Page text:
Jack Burton is director of systems engineering at Cablevision, where he is involved in R&D projects for voice, business services and network transport.
At first it seemed that operators would use SIP for peering, but then SIP-enabled business apps gathered steam. What’s up with SIP?
SIP trunking for peering purposes is alive and well. A large quantity of our long distance and directory assistance calls today connect to their carriers via SIP trunks through "paid" interconnections rather than "free" peering from MSO to MSO. However, technically they are the same.
In a way, inter-MSO peering has not yet developed partly because of our success – costs for termination of off-net calls have dropped because of volume, so the anticipated cost savings of MSO peering are not that significant. The main driver for MSO peering probably will not be the cost reduction originally envisioned, but rather the ability to interconnect advanced services such as wideband voice and video telephony.
Business applications for SIP trunks, (which we are trying to rename "IP Multimedia Trunks" to avoid the confusion) will develop as the customer premises devices that accept SIP services become available.
Is SIP trunking a good option for premises-based telephony systems?
Today, very few devices are ready to accept a SIP trunk from a service provider, but this is changing. Vendors are starting to adopt the "SIP Connect" standards, and this is a good start. I hope we will have more standards activity soon and that in the future it will be as easy to connect a SIP trunk as it is to connect a PRI. Until that time, we will continue to make specific customizations for each type of SIP-based equipment we support.
Could you comment on the mutually beneficial relationship between Cablevision’s business and residential telephony offerings?
The Optimum Voice and Optimum for business service use the same infrastructure. This allows for a level of efficiency. We have standardized toward indoor devices, which controls deployment costs and also makes it possible to have a "business class" product priced at a level of affordability similar to our residential service. We have every reason to believe the same thing will happen when we offer SIP endpoint services.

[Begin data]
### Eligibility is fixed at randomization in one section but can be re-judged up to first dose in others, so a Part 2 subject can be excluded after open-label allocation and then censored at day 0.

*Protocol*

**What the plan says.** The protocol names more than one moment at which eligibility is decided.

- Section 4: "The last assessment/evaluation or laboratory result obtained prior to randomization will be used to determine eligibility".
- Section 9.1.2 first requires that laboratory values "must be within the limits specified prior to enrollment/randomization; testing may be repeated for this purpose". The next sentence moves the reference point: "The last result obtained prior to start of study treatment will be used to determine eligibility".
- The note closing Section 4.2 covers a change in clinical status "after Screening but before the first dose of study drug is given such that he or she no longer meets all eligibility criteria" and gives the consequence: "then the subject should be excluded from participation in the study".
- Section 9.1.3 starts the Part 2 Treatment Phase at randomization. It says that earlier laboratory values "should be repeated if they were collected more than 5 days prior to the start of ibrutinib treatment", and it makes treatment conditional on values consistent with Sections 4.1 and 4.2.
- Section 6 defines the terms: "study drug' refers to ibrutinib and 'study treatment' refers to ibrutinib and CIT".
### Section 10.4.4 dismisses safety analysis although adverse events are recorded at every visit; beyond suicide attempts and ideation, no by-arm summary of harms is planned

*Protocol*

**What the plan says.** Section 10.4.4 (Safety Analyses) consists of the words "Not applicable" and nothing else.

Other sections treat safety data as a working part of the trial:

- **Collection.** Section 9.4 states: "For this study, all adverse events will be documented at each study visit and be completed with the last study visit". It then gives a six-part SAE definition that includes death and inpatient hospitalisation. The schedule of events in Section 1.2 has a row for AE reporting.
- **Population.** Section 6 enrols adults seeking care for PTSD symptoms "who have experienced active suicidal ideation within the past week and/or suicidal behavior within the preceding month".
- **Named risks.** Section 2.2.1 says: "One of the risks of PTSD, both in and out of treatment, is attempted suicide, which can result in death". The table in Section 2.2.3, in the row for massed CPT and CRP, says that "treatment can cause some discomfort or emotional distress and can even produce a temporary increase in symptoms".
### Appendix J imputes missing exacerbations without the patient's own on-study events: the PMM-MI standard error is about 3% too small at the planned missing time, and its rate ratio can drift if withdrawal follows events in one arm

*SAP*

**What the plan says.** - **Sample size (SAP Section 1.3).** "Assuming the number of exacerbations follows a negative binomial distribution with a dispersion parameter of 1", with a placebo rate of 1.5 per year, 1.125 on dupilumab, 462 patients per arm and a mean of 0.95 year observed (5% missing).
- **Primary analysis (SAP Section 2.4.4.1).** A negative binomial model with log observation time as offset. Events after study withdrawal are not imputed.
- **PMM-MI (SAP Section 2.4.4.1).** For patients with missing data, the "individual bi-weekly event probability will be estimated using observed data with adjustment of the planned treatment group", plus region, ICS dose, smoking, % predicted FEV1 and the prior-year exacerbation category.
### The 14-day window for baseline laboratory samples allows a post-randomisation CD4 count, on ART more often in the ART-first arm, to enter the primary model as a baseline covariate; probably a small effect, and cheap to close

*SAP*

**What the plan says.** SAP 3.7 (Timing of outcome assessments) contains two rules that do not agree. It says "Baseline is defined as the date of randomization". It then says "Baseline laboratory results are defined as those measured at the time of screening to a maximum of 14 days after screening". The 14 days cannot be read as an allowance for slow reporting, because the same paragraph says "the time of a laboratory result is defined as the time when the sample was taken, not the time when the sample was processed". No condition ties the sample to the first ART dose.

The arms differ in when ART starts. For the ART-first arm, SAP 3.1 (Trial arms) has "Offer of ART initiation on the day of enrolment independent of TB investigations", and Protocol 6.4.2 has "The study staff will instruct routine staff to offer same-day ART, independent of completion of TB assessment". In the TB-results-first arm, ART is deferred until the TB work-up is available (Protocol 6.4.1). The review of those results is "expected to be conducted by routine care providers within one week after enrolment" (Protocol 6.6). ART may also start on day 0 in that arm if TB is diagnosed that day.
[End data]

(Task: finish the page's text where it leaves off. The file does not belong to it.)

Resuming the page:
Does Ethernet have enough hooks and levers to enable SLAs and guarantee QoS? (We note that Optimum Lightpath is delivering voice over Ethernet.)
If you have enough raw bandwidth, you do not need QoS guarantees. That would work fine if customers were using 10 Mbps circuits on a 10 GigE backbone. Metro Ethernet service customers, however, are purchasing up to GigE contracted rates, and we are serving them on a mix of GigE and 10 GigE access facilities, so there is a need to classify service types in order to ensure we meet the contracted bandwidth. That said, voice for a typical office represents a very small bandwidth requirement and can be served over Metro Ethernet without special handling.
Combining a system’s fiber and coax assets seems like winning combination for MSOs in the business services arena. Are there others?
The cable industry has many competitive advantages, and the ability to serve a portion of a large company’s sites via fiber and others via coax is just one of them. To name a few:
We have a field force, ready to install at customer locations, and we have our own access network, unlike other Internet telephony service providers.
We have low cost access systems – DOCSIS over HFC for smaller customers and Metro Ethernet for larger ones. Contrast this with the obsolete narrowband platforms and high-cost broadband networks of our telephone company competitors.
We have an entrepreneurial spirit and work together as an industry. The telephone companies function independently, as do the ITSPs and CLECs for the most part. We have NCTA, CTAM, and Cablelabs, and we share and cooperate with other MSOs.